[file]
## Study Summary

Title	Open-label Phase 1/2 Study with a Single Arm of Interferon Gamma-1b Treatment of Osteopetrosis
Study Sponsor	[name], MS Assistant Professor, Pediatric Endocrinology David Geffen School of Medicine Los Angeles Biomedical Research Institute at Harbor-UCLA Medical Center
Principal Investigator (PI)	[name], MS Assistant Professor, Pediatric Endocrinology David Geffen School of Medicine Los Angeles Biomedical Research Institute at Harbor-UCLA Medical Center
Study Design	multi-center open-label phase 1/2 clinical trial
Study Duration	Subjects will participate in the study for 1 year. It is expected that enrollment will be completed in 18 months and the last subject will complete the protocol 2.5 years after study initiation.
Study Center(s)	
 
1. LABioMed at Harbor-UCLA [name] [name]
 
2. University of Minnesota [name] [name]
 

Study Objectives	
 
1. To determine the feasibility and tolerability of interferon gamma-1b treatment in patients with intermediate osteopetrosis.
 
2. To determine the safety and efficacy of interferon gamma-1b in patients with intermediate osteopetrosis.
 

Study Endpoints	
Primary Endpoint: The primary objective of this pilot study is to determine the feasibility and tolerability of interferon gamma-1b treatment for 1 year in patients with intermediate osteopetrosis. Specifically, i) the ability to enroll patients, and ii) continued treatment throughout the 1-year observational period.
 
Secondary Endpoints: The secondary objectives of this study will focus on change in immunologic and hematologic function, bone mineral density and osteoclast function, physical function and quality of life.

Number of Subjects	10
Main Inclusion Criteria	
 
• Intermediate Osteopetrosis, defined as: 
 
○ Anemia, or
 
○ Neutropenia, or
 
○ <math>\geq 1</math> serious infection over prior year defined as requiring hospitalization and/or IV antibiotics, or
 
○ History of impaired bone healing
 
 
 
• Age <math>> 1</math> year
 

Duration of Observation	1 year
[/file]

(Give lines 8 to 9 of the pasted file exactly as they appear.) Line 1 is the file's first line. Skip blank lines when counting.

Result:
1. LABioMed at Harbor-UCLA [name] [name]
 
2. University of Minnesota [name] [name]
 